Amit Midha, president of Asia Pacific & Japan and chairman of Global Emerging Markets at Dell, says all of its business units are growing positively and discusses growing concerns over cybersecurity.» Read More
Whatever did or did not happen between former HP CEO Mark Hurd and contractor / actress / single mother Jodie Fisher, he's out of a job. Apparently, more than a few HP employees aren't sorry to see him go.
The current troubles at Hewlett-Packard, which have caused the stock price to fall, present a good opportunity for investors, an analyst told CNBC Monday.
Hewlett-Packard's former CEO Mark Hurd is walking away with severance and other grants worth an estimated $34.5 million—a number that could rise to more than $40 million, according to compensation experts.
Protect yourself from scandals and extenuating circumstances like those that ruined every (HPQ) holder's summer weekend. CEO's should never become bigger than the institutions they lead and we are seeing again why.
Here's what analysts and others say they're watching before the bell Monday.
What should investors do? Share your opinion.
Over the next ten years, 700 million people will be urbanized. We have an opportunity and a need like never before to deploy smart digital infrastructures that can transform our nation and spur global economies.
Six innovators and thought leaders, including Bill Gates and Larry Page, share thoughts and ideas about privacy, social media and the American dream.
This is a jobless recovery. That's the consensus among the executives and entrepreneurs here, who say improving employment is their #1 priority.
Companies are trying to figure how to use technology to accelerate growth in their business. The sectors most likely to be affected include energy, health care, and consumer markets.
A wave of innovation is redefining what’s possible. From nano-scale sensors to intuitive mobile devices, we can transform the noise of the information explosion into knowledge. Information technology will be the key to harnessing and democratizing the power of information.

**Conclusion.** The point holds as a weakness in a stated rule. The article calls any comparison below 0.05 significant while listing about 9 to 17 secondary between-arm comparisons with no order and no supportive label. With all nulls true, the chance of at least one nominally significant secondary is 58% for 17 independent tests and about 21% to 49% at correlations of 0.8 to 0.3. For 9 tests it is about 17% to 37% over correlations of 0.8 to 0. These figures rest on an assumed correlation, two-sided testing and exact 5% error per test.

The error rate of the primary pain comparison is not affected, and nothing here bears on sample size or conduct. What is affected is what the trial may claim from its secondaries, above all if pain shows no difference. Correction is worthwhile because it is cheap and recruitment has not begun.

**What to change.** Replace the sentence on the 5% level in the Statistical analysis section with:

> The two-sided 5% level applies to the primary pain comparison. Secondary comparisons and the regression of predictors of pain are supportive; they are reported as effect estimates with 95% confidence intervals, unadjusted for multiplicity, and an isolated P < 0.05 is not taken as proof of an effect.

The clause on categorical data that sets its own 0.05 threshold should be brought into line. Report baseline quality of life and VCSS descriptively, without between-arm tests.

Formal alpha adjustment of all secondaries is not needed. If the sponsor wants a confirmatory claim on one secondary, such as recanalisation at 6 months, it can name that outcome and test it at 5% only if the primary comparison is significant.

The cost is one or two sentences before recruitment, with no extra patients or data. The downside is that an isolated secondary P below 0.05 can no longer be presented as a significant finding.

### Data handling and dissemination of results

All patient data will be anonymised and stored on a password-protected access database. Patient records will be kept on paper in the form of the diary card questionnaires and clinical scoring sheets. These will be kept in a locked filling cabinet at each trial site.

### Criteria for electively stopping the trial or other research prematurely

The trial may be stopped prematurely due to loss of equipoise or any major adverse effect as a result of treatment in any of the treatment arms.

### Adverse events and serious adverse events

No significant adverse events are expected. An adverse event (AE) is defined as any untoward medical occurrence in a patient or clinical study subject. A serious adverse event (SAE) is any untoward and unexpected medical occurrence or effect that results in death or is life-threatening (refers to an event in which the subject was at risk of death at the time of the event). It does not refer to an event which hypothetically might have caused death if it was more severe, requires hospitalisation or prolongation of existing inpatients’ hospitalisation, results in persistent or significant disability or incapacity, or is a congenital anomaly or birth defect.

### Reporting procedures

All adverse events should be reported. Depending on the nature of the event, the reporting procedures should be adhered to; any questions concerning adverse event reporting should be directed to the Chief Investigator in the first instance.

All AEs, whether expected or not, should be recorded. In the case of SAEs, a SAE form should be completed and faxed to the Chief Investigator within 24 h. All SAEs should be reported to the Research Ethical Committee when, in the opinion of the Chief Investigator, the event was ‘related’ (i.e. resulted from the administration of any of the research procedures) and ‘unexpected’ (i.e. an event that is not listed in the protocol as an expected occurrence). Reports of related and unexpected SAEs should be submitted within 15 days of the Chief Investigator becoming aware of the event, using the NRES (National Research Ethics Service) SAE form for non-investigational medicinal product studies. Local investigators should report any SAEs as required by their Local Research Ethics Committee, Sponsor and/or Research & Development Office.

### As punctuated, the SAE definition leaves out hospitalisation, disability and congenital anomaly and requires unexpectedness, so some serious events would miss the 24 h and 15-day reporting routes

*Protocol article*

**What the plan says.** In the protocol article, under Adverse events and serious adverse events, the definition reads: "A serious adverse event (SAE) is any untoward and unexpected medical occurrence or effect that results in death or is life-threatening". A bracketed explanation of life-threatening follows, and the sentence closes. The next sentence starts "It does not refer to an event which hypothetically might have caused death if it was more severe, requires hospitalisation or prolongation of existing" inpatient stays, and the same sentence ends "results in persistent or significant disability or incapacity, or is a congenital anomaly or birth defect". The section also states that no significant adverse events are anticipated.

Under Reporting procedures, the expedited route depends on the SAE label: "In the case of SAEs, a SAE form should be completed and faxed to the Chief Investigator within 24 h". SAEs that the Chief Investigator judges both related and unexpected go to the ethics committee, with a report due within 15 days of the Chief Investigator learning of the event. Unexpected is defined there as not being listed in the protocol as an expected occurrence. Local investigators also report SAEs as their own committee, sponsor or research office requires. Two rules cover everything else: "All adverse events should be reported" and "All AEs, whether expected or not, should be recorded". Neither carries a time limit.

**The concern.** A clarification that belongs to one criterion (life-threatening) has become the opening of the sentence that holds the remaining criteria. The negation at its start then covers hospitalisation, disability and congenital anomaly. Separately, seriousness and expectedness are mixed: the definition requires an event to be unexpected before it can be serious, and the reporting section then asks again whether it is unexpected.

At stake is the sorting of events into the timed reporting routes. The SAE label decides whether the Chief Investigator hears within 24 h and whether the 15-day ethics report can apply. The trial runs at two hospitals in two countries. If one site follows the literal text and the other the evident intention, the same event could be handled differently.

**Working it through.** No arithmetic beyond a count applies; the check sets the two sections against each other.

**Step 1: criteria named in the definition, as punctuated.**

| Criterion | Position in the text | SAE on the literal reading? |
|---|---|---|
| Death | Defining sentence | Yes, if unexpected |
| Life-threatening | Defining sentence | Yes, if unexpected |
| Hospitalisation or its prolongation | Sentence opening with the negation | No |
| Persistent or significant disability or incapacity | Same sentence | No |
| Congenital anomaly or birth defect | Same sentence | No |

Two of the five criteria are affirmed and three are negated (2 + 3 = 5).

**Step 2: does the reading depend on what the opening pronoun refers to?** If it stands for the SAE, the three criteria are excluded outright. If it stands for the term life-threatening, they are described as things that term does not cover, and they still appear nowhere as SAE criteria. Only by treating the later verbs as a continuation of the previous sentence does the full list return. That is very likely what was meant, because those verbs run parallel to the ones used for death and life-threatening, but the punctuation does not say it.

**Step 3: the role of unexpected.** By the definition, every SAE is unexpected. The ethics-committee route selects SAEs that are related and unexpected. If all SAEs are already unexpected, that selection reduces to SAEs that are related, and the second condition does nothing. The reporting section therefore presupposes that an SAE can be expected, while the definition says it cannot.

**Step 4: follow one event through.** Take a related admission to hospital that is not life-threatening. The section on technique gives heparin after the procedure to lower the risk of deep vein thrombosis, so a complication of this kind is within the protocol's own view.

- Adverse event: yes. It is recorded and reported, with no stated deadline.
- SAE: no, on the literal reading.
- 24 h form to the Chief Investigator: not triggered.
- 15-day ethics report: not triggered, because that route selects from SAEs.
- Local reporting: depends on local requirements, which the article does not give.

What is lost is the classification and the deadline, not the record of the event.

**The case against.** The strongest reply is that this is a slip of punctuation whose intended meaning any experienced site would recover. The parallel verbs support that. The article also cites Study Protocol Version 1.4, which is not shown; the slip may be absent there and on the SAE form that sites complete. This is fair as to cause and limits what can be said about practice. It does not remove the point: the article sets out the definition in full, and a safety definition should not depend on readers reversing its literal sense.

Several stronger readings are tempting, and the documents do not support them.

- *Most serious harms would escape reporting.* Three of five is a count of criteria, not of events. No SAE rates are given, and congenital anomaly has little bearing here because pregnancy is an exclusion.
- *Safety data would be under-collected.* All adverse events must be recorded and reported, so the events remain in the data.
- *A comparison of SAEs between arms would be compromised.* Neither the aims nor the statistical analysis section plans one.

HP's Shane Robison says believes we'll be in a period of growth in the not-too-distant future. While population expansion is a challenge, he sees growth of the middle class as a huge opportunity.
Entrepreneurs and innovators including Jeff Bezos, Dean Kamen, and Eric Schmidt discussed and debated the future of technology and how it will drive improvements in business, society, and beyond.
Every now and then, the time is right for higher-level observations. The equilibrium between stocks and bonds has been broken. There is no "bond bubble." There are children of the baby boom generation who will not purchase stocks like their parents did, and that is quite an important development to monitor.
Schmidt says job creation is the most important thing the economy needs right now, particularly in the manufacturing sector. He's very frustrated at the government's slow pace in boosting employment—effectively saying it's ridculous that so much proposed legislation has to wait until after the November elections.
As investors, venture capitalists and entrepreneurs search for the "Next Big Thing," this week's Techonomy conference in Lake Tahoe, Calif. brings together companies whose innovation is driving economic growth. Here are four to keep your eyes on.
There aren’t many sacred cows left in computing – the beige box, CRT and floppy drive are dead. But the mouse has remained. Until now.
This week CNBC is heading to Techonomy 2010, a new business conference in Lake Tahoe, Calif. that examines the economic power of innovation.
The market does not like unpredictability, and we are headed into August with more questions than answers. That weighs on confidence. And that could make the next couple months much more difficult than July.
Dueling pieces of legislation, both of which were introduced in Congress in July, address the issue of whether to close the loophole that allows online shoppers in most states to avoid paying sales tax.